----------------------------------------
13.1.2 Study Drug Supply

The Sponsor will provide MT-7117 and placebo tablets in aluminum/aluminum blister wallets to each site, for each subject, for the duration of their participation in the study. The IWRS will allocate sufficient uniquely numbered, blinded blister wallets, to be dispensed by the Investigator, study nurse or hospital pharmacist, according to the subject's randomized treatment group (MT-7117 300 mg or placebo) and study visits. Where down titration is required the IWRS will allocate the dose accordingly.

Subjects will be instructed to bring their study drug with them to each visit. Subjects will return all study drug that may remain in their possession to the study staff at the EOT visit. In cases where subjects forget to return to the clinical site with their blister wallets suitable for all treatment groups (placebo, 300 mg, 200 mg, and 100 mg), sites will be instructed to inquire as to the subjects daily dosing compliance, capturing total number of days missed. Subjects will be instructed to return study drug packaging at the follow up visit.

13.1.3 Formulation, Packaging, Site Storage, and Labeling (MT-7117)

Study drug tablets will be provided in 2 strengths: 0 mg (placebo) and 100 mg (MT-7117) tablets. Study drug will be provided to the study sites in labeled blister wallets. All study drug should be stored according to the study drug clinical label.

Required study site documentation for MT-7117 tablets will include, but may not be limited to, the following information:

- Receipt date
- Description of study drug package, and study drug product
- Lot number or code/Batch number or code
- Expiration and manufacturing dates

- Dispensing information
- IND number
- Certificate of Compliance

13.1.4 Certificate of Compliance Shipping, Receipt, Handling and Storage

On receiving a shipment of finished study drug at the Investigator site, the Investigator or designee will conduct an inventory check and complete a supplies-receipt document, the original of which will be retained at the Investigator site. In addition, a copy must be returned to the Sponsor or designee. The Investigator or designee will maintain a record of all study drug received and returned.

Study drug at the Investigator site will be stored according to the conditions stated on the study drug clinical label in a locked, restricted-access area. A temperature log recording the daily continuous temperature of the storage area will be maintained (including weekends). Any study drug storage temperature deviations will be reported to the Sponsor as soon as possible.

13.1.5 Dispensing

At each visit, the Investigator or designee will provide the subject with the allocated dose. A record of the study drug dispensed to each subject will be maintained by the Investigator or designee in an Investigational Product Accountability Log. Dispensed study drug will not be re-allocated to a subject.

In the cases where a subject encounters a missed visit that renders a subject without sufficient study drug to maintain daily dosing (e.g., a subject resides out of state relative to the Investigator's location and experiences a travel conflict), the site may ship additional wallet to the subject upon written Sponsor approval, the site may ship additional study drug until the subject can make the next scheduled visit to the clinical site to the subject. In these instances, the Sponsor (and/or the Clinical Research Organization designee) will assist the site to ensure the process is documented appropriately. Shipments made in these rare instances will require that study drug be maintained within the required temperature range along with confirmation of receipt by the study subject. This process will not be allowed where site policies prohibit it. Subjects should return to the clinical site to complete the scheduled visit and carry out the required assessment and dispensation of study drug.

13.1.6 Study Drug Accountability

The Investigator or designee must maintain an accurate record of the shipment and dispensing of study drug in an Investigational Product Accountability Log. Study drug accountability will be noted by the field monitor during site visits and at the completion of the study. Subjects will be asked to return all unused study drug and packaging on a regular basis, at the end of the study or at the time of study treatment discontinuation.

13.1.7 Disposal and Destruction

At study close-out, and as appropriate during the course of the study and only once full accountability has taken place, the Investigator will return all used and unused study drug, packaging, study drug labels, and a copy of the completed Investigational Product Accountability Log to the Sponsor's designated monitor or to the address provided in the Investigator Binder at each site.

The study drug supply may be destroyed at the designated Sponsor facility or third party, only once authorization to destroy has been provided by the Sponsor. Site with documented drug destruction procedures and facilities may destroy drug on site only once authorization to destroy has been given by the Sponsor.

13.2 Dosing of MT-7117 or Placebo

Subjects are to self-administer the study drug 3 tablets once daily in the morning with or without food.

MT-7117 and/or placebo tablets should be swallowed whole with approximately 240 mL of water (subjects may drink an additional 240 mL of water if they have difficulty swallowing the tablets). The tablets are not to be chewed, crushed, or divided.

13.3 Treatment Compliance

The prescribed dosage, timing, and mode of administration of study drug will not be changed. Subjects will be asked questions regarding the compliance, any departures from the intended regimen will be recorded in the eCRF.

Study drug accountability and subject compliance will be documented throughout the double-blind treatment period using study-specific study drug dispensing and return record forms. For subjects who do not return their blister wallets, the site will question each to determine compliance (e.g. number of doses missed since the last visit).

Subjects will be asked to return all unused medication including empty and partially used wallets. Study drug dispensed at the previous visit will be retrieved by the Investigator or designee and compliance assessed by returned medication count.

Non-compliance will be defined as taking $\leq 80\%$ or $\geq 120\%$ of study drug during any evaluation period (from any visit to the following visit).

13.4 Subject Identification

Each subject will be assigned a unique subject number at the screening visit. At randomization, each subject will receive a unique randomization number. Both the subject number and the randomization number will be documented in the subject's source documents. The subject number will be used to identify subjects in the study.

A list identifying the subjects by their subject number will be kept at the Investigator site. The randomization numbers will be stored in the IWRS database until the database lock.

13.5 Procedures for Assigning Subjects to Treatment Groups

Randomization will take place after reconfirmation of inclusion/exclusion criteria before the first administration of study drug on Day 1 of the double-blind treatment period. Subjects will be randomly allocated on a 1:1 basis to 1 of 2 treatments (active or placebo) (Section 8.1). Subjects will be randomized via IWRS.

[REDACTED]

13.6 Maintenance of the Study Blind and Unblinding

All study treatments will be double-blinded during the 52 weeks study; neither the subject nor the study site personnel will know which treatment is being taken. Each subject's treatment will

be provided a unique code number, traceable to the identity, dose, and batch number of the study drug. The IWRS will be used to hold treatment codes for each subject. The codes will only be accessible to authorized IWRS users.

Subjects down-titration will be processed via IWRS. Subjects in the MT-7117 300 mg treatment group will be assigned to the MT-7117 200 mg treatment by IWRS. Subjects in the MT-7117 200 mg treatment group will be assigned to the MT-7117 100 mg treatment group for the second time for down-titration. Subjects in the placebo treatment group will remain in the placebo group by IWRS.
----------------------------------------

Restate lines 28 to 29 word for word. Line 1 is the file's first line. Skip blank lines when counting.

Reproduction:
13.3 Treatment Compliance

The prescribed dosage, timing, and mode of administration of study drug will not be changed. Subjects will be asked questions regarding the compliance, any departures from the intended regimen will be recorded in the eCRF.